Understanding differences in property market data
Property market data can be fundamental to our understanding of the movements of different real estate markets. The various types and sources of data can give savvy investors greater and more accurate insight into market trends, and more importantly provide the market intelligence they need to better decipher how the market is actually performing and how it is likely to perform in future.
However, whilst data can be a useful resource for buyers when searching for investment opportunities and analysing a market’s potential, reading trends in market data isn’t always straightforward. With different agencies and sources often providing conflicting figures and reports, it can be difficult to comprehensively understand how and what to make of the data. So how can we look beyond headline statistics, and how can savvy investors interpret and generate the insights they need to make better informed investment decisions?
Explaining data differences
Market analysis is one of the most important steps in identifying potential investment opportunities, and we’re lucky enough in Australia to be able to leverage a number of resources to access the latest data from different property markets. However, whilst well-known research houses such as REIWA and Core Logic provide their own research reports and commentary on the movements of the property market, it’s not uncommon for these different research companies to present conflicting figures when reporting on key statistics such as median house prices or price growth in a given area.
These differences don’t necessarily mean one provider is wrong, rather they essentially come down to the different methods each research house employs to produce their commentary, each of which will provide different results and take into account varying factors when measuring shifts across the property market. As an investor, there a few key tips to keep in mind when interpreting these statistics and making sense of data differences.
Reading property market data – key tips
Don’t read data without context
Whilst data can be a useful tool in guiding investors through their investment property research, statistics alone don’t always tell the full story when it comes to property market movements. As an investor, it’s important to not only look at the figures when analysing data, but also to understand the wider context behind these statistics, in turn considering any trends or bias that may be influencing the results in a specific way. If, for example, a suburb has witnessed a sudden increase in sales of more expensive properties, this may result in an increase in median house price, leading buyers to believe the suburb has experienced substantial growth. Whilst this data wouldn’t be wrong, the increase in overall house price wouldn’t necessarily reflect all properties within that area, and the results would likely be skewed by the composition of sales. For this reason, it’s often better to view data such as median house price over a longer period of time to monitor long-term trends in a specific area rather than a shorter period of time in isolation.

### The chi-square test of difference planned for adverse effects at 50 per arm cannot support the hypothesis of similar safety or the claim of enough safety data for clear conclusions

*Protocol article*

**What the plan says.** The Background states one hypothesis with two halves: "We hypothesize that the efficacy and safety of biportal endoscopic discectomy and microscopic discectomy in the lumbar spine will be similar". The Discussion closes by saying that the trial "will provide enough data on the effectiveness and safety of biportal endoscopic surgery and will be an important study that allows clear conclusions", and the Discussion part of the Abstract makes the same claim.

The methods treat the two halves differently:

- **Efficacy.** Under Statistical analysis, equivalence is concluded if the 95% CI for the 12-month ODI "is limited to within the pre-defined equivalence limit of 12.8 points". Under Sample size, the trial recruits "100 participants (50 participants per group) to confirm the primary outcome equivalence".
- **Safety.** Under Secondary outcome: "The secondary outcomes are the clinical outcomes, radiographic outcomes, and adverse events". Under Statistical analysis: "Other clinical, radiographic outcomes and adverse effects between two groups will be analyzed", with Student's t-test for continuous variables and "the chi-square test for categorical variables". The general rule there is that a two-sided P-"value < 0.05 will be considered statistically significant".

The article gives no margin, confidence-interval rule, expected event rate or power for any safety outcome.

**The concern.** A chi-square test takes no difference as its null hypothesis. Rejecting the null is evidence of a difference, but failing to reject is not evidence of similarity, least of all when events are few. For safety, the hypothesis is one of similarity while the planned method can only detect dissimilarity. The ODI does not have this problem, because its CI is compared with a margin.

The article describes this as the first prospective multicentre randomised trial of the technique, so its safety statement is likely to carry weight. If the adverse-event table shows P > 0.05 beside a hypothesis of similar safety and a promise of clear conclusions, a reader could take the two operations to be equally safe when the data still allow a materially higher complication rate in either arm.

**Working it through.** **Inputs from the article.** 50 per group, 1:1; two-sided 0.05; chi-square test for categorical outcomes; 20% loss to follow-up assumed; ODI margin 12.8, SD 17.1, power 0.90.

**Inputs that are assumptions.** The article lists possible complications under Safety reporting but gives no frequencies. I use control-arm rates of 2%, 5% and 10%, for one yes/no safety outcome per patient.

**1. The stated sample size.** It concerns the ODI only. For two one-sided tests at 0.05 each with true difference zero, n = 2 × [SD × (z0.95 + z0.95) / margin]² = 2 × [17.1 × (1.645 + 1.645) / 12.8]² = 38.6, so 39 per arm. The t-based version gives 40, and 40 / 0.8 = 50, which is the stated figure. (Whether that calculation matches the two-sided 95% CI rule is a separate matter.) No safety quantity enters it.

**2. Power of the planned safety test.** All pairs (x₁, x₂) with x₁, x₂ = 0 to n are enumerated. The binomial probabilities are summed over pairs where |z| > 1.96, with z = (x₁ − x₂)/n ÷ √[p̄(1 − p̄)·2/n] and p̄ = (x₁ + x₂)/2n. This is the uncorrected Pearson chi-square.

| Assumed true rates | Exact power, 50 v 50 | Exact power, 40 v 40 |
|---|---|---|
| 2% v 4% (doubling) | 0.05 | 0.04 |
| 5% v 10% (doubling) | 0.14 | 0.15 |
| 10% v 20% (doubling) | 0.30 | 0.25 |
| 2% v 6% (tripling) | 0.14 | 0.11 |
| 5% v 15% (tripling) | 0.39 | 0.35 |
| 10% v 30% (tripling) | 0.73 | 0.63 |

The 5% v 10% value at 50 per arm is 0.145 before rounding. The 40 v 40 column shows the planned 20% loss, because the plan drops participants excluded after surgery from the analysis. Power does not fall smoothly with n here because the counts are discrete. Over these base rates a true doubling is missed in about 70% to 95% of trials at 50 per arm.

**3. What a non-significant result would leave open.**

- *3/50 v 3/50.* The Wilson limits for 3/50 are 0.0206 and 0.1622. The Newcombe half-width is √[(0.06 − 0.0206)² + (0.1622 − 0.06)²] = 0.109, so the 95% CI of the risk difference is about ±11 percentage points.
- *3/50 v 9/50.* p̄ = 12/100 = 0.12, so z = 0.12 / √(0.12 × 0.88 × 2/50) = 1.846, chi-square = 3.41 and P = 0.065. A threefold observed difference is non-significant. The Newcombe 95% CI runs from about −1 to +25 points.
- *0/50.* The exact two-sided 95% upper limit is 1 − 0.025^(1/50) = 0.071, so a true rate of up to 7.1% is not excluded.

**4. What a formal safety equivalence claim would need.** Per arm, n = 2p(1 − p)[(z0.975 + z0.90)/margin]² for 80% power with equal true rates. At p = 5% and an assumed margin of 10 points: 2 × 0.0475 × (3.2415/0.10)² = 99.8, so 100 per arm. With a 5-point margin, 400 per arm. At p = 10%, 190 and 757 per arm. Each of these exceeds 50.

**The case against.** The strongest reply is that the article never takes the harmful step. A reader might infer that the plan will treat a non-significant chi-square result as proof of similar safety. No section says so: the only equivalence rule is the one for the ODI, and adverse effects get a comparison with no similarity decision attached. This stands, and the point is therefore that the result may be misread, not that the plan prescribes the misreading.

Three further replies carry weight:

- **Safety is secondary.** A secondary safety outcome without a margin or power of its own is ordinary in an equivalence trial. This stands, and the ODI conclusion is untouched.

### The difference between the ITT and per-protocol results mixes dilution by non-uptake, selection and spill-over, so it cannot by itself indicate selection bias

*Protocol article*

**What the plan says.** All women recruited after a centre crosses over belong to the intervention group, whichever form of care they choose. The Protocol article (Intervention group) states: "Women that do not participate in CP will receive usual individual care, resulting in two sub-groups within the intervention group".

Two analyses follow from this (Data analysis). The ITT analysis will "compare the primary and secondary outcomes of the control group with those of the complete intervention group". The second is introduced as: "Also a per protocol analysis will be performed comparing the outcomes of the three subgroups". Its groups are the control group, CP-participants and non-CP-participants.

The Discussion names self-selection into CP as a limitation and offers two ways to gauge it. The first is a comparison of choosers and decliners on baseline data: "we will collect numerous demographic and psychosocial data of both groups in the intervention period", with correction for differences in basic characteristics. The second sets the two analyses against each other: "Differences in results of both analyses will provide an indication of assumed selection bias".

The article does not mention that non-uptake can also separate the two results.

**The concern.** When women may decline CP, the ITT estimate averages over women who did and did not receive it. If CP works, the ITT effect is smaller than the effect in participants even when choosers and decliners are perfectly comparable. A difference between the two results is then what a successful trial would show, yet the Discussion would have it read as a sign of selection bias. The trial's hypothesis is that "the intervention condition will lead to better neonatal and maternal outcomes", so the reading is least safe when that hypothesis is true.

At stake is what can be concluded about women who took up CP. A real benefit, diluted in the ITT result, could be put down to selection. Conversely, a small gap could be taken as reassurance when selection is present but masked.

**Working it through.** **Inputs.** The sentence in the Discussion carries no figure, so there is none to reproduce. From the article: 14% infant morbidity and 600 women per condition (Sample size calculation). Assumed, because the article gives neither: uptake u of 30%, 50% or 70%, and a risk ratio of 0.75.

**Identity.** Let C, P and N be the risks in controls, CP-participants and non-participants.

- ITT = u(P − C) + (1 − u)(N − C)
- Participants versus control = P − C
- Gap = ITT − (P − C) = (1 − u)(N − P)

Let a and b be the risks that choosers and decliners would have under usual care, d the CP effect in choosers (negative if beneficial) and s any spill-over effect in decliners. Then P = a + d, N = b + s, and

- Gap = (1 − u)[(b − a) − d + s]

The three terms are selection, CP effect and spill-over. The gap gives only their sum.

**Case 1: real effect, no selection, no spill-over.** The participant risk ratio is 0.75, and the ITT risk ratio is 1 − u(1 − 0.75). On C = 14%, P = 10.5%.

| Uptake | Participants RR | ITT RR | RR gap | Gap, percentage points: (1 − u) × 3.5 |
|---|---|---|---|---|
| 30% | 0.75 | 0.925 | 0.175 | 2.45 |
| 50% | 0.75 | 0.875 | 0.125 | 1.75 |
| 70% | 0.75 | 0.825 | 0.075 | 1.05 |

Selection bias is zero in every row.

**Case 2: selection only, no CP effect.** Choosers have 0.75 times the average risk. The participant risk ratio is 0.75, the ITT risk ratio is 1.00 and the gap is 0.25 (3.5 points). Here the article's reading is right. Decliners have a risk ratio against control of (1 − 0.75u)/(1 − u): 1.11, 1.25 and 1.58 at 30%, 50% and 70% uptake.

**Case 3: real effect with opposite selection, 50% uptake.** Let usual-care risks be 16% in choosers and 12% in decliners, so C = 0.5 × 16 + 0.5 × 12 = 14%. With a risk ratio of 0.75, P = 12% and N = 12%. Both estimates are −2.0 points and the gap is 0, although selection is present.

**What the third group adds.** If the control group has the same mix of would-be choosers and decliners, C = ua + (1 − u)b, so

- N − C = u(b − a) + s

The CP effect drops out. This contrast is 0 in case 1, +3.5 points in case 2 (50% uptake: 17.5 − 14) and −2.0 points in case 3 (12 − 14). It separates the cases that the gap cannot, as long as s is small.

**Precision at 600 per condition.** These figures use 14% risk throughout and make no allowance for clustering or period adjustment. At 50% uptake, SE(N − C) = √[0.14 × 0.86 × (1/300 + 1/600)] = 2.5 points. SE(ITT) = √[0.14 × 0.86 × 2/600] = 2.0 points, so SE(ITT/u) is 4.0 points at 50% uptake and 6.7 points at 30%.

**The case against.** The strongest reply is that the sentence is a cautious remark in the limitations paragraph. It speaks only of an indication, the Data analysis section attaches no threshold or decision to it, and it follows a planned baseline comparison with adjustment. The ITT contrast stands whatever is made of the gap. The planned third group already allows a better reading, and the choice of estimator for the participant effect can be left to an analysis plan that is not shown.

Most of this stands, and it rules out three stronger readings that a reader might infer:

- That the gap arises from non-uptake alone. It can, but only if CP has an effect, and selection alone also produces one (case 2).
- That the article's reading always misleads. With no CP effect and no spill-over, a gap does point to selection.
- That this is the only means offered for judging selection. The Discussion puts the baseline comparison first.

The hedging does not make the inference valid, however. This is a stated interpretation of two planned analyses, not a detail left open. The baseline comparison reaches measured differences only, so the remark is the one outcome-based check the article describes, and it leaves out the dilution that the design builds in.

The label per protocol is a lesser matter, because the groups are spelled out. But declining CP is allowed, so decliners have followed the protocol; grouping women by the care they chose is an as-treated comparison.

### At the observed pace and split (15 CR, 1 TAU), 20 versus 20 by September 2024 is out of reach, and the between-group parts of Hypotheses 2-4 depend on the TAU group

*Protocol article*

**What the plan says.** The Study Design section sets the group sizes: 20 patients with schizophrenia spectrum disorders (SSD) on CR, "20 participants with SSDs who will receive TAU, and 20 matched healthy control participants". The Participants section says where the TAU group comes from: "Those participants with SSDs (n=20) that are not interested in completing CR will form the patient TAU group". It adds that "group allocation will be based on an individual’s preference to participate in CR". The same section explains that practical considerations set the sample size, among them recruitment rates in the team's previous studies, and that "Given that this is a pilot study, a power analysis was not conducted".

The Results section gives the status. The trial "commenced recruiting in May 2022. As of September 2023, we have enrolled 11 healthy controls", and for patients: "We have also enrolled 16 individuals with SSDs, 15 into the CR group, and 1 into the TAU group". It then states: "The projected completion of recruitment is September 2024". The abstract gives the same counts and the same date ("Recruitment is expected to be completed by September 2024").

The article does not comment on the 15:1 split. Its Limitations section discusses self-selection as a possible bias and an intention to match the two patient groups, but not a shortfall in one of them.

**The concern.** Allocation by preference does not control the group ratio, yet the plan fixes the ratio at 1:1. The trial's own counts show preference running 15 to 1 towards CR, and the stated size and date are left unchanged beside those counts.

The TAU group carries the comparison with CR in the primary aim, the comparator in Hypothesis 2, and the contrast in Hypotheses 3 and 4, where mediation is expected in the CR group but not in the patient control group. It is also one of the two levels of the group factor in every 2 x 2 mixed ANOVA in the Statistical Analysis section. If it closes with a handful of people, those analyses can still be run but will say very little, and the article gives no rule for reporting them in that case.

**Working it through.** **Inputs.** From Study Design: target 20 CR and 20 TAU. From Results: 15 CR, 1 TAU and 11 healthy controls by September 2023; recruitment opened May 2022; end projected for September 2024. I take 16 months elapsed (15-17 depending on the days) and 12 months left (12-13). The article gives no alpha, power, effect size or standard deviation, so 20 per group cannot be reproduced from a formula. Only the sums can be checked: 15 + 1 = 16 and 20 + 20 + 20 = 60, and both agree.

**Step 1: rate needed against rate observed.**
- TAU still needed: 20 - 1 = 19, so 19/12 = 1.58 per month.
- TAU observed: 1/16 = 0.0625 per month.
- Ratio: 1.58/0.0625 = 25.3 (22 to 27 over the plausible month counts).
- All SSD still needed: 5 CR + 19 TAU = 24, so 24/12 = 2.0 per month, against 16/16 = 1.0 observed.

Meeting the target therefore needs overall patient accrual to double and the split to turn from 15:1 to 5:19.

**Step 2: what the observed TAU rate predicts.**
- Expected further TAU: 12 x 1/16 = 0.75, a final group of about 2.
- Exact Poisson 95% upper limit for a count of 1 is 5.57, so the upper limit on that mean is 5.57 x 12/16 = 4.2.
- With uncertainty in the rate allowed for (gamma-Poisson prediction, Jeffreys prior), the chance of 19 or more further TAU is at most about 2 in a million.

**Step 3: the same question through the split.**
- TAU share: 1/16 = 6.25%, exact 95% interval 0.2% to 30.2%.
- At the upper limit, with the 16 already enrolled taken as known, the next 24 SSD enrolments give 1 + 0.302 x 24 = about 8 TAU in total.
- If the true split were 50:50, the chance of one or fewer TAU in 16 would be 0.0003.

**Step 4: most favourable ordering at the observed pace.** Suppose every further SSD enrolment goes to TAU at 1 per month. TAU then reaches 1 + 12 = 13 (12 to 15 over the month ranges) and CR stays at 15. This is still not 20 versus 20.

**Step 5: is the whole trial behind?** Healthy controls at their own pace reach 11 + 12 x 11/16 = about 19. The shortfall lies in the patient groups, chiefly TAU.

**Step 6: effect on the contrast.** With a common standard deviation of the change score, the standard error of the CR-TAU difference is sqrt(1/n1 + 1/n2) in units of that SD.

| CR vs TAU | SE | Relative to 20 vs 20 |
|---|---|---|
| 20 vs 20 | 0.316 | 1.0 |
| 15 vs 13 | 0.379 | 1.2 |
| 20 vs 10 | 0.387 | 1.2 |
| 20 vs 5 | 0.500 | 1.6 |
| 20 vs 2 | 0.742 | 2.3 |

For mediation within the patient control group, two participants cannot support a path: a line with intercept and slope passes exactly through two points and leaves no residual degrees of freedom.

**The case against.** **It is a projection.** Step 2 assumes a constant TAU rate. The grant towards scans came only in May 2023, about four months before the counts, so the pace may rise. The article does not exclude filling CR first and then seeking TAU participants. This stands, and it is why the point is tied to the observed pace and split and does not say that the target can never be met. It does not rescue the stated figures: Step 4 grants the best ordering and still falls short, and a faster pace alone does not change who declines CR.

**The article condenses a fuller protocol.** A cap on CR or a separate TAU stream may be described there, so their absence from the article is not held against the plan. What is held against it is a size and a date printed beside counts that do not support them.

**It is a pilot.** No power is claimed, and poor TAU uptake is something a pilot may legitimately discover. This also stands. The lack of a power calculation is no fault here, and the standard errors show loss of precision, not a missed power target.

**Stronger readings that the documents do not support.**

Use complementary data sources
In order to gain the wider context required to fully understand data results, it’s important to use property market statistics in conjunction with complementary data sources. By pairing statistics such as median house prices with additional insights such as the composition of sales and buyer types in the market, you can start to build a wider and more accurate picture of why certain trends are arising in specific areas, in turn identifying any anomalies that may result in misleading figures.
Don’t apply headline figures to the whole market
When analysing property market data, buyers will often look at statistics such as median house price as an indication of the general condition of the overall market, and it’s often these headline figures that will be cited in the wider media. However, just as data doesn’t necessarily reflect the movements of all properties within a suburb, it’s important to recognise that these overall figures don’t always accurately represent the direction of the market as a whole.
Even within one state, different sub-sections of the property market will often experience price growth at different times, and an overall decline in median house price doesn’t necessarily mean all areas within that market are experiencing a downturn. This has been seen in Perth in recent months with the emergence of the two-speed market, with many inner-city areas recording price growth despite an overall decline in median house price. As an investor, it’s important not to rely on headline figures as the sole indication of where a market is moving, and instead consider the movements of sub-sections within the market when analysing market trends and searching for potential growth opportunities.
By adopting this more detailed and in-depth approach to interpreting market data, investors can often identify opportunities that many buyers overlook by not reading further into market statistics and looking beyond market headlines. Whilst this can be crucial for savvy investors seeking to take advantage of early opportunities in recovering markets and maximise the long-term growth potential of their portfolio, this approach can also be crucial to mitigating key investment risks and identifying potential warning signs that other buyers might miss.
Momentum Wealth is a research-driven property investment consultancy dedicated to helping investors accelerate their wealth through property. If you are seeking more advice on Perth’s property market or would like to discuss your property needs with one of our industry experts, contact us to organise an obligation-free consultation.